From bespoke gifting solutions to omija tea, there’s a lot to sample at Inko Centre’s new address
As we approach the all-new Inko Centre, housed in a pretty white house in RA Puram, a curious thing strikes us—there are no walls in sight. Trees and bamboo frame a large floating stone gateway, with doors thrown wide open (and kept thus all through the day, we are told). Stone paths weave through the grass, skirting a tinkling water feature, leading us to the main building and the Korean culture centre’s newest attractions—The Café, The Gallery and The Craft Shop. “We did away with the walls so there is complete access for anyone who wants to come in and engage with us,” explains Dr Rathi Jafer, the director, adding, “This building complements Inko’s philosophy—of presenting culture as a sensorial experience. We have the shop for ‘touch’, the café for ‘taste’, the gallery for ‘sight’ and so on. And while each space is separate, with its specific activities, they all add up to an inter-cultural dialogue.”
As we walk through the two-month-old, approximately 6,000 sq ft building—with three classrooms, a calligraphy room, a Taekwondo studio and a large hall to host exhibitions and workshops—Jafer points out little details that make the space unique. Upcycled wooden pallets (from Hyundai and TVS Motors) form the reception area, feature walls and even a chandelier, scrap metal and wire morph into art work, and traditional musical instruments turn into wall décor. “Be it a screening or a workshop—the hall can be converted accordingly. There’s even a breakaway space on the terrace to serve food,” she says, telling us how they are planning to host a Korean flower arrangement workshop there, in June, along with an exhibition (with the Korean Flower Association). While this, and the upcoming children’s camp are the only activities lined up for the next couple of months, Jafer promises that come July we can look forward to lots of theatre, music, visual arts and more.
The Craft Shop
Housed in what was once the garage, this cosy space has walls lined with rolls of brightly-coloured hanji paper and trays full of hand-made ceramic brooches. But what catches our eye are shelves of boxes, beautifully gift wrapped and topped with paper flowers, ribbons and tassels. “We have a gift-wrapping counter manned by Tae Rin Jung, our store manager, who has a degree in textile design and expertise in Korean packing styles,” says Jafer, stressing that you can get anything wrapped (at `300 onwards), not just what you purchase there. You can also choose the bojagi style—where gifts are wrapped in Korean silk. “Whenever there is a show in the gallery, the artists are encouraged to create merchandise, too. Right now we have a small selection, including mugs by Supriya Menon, a sculptor from Pondicherry, and brooches by Korean artist Kyuri Pyon,” she says. Another unique piece we spotted was the hanji paper tile. The textured squares, hand crafted by Yong Hoon, from the Jang Ji Bang mill in Gapyeong (bestowed with the tile ‘living national treasure’), are great for wall details. But they do come at a price, Rs 2,500 per tile (available on order). Soon, Jafer assures us, we can expect lacquer ware, ceramic tableware and moshi scarves, besides workshops on gift wrapping and paper flower making. Hanji paper from Rs 90 onwards and brooches from Rs 580 onwards.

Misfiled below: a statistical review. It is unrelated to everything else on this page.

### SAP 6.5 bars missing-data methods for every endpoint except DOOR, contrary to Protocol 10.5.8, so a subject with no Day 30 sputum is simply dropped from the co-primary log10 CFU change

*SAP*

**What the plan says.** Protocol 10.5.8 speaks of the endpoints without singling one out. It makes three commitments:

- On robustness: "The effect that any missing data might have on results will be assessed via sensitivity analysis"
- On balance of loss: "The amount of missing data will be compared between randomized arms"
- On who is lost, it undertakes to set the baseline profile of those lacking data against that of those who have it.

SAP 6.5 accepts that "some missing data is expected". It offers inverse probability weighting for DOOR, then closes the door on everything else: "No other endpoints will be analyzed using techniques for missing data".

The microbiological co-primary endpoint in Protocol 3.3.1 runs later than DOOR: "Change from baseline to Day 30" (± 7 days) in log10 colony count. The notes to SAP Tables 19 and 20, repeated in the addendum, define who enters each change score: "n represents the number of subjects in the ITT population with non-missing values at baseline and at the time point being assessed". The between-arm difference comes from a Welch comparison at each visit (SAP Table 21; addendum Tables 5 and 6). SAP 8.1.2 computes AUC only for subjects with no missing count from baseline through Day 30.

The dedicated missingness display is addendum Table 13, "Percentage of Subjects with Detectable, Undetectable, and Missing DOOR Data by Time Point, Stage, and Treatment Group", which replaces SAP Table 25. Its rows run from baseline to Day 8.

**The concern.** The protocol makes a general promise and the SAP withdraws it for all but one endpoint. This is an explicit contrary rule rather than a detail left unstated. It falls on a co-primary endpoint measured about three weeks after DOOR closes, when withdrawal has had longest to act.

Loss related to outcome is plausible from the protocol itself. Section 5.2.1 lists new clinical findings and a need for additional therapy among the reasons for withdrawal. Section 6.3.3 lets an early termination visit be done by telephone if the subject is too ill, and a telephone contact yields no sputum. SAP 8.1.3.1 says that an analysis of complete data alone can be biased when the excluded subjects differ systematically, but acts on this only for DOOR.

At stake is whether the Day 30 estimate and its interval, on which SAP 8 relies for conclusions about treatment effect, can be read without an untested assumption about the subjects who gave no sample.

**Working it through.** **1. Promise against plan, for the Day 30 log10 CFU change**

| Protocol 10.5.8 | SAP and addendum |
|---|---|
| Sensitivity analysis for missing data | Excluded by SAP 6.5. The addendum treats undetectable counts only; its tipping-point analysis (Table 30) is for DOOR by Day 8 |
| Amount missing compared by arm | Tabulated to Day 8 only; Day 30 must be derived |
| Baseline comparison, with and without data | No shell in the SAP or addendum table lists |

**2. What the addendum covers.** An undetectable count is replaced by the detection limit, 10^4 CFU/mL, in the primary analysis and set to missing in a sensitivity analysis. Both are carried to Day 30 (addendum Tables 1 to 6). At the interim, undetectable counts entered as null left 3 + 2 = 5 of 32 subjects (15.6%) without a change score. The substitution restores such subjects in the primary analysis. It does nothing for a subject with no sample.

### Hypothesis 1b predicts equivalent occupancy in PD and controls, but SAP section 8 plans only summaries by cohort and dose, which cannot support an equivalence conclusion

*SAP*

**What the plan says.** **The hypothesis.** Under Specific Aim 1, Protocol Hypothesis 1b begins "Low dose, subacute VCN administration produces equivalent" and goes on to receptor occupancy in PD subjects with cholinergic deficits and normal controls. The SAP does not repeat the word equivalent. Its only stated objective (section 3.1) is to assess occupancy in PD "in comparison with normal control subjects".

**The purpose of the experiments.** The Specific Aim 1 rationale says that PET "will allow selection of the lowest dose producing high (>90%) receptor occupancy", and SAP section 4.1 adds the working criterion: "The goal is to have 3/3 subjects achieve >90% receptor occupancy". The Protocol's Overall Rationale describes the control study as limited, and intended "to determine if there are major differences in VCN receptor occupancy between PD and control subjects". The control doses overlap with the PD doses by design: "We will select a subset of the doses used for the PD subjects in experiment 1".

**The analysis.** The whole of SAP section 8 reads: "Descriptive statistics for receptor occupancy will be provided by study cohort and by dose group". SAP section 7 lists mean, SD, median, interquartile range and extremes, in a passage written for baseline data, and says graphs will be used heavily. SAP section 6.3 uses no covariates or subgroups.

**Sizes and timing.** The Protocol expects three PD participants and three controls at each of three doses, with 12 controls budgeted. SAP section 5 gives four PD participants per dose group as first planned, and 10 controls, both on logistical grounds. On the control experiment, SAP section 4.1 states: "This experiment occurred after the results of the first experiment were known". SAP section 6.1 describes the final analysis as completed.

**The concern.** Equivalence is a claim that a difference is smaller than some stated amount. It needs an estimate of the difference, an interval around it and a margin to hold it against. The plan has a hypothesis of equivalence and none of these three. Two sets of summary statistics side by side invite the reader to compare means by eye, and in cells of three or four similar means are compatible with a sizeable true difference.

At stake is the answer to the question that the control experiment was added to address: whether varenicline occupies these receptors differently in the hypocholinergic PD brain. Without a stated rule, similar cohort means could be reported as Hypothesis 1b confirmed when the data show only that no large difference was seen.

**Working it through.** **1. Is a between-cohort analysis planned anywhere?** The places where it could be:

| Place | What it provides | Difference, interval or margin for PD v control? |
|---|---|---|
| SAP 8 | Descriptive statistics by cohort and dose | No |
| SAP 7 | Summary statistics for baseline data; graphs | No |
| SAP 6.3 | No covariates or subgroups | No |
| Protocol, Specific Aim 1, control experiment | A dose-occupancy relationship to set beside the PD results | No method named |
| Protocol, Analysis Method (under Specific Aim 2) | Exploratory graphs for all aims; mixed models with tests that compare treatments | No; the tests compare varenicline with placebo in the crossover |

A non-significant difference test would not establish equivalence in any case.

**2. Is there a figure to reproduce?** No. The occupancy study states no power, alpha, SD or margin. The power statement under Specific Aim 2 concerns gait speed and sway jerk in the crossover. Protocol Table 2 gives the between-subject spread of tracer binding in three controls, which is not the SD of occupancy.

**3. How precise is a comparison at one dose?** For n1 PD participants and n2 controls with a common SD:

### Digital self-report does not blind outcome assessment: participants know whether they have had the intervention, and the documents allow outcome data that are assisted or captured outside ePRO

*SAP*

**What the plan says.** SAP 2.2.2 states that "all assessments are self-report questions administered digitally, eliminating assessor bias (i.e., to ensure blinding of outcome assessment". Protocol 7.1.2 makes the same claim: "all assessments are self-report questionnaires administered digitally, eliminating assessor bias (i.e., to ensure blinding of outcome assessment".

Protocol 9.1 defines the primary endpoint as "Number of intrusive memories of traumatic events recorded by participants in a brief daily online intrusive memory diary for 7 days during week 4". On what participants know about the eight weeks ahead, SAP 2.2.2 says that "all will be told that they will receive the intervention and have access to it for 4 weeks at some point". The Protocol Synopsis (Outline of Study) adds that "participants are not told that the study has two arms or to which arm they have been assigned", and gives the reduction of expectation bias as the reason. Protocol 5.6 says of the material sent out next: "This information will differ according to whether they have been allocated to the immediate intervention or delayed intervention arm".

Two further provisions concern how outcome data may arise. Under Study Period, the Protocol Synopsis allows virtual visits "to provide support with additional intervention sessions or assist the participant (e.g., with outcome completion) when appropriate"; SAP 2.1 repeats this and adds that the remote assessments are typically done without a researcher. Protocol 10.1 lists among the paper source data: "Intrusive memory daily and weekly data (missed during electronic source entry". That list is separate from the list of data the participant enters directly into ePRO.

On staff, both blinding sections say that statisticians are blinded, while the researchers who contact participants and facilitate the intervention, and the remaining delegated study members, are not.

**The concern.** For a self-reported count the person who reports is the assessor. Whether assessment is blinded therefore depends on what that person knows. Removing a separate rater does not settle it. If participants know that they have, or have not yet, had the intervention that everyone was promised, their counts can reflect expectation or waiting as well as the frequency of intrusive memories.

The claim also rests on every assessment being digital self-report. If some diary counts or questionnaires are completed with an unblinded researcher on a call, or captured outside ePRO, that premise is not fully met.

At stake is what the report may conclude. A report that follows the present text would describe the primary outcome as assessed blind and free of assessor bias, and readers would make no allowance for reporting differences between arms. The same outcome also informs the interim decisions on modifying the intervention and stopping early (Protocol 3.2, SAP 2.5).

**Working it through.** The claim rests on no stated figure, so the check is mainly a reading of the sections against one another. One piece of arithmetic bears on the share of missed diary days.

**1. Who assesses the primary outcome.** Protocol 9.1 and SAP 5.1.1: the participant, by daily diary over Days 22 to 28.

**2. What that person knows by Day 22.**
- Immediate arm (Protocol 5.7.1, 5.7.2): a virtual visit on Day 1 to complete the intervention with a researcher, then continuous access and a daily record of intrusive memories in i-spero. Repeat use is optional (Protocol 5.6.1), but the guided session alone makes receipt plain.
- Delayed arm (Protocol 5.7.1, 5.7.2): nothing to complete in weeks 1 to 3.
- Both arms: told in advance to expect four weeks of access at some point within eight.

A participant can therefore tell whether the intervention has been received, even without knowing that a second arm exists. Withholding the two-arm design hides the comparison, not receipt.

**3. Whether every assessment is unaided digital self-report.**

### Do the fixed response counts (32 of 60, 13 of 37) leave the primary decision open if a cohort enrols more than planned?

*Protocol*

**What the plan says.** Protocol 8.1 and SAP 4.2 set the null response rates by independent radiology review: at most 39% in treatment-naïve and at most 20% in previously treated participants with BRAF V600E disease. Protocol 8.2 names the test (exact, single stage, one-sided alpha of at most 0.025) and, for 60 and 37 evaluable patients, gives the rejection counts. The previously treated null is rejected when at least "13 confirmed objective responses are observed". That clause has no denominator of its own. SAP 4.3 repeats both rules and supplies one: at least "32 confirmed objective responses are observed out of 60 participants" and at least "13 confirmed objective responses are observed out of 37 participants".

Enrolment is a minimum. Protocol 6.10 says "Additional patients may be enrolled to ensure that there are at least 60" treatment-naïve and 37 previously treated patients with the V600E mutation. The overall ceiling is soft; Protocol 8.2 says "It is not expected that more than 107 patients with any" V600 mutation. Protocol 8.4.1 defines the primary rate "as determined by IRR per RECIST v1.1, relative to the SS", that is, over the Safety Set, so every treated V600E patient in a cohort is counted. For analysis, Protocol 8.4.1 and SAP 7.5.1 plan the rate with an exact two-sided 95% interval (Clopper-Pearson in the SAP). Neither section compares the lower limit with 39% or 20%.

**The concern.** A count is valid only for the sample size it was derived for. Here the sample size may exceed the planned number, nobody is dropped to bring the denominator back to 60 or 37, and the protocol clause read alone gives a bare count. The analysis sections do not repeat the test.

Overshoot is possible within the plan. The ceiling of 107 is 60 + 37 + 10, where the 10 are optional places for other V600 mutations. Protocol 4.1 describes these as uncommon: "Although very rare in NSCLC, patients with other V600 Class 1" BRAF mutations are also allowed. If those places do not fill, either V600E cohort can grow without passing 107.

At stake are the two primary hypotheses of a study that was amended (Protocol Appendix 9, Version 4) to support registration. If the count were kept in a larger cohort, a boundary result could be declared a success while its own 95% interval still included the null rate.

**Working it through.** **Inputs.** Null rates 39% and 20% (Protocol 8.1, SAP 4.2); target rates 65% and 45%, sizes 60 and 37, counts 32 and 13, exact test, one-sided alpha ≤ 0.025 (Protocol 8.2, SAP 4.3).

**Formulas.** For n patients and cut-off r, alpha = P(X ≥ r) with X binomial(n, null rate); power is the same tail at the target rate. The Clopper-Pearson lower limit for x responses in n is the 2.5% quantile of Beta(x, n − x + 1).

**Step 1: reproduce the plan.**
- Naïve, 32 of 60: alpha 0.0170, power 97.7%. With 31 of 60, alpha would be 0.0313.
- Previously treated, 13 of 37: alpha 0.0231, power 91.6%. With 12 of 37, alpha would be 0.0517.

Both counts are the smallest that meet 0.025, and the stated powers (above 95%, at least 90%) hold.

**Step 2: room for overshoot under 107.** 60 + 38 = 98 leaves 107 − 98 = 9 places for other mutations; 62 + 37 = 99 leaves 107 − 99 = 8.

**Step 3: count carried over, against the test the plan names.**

With an emphasis on organic, fresh food, the 15-seater café is meant to be a quick stop for drinks and snacks. “While we have popular hot and cold coffees—for which we use organic beans sourced from Marc Tormo’s Coffee Ideas in Pondicherry—we are quite proud of our Korean offerings, like the patbingsu (red bean sherbet), omija (five flavour tea) and maesil (green plum punch),” says Jafer. Currently, they also sell various preserves, flavoured demerara sugars, natural spice extracts, cookies and sandwiches. Up next are plans to introduce Korean soups, salads and treats like sweet red bean buns. Coffees from Rs 80 onwards.
A pristine white space peppered with pedestals, the gallery opened its doors with Ceramic Connect—a selection of work created by Indian and Korean artists who’ve been associated with the Inko Centre over the years. Now, you can also find pieces from the recently-concluded Earth Matters residency (where they hosted artists for a five-week workshop). All the pieces are for sale. From Rs 3,000 onwards.
Staples like Taekwondo, yoga, calligraphy and Korean and English language classes are still available.
In fact, as part of their kids’ summer workshop, learn modern Korean calligraphy from Juae Park, a calligrapher with a degree in Oriental painting. The three-part workshop will also include classes in Taekwondo and choral music. From May 11-22, at Rs 6,500.
At Adyar Club Gate Road.
—Surya Praphulla Kumar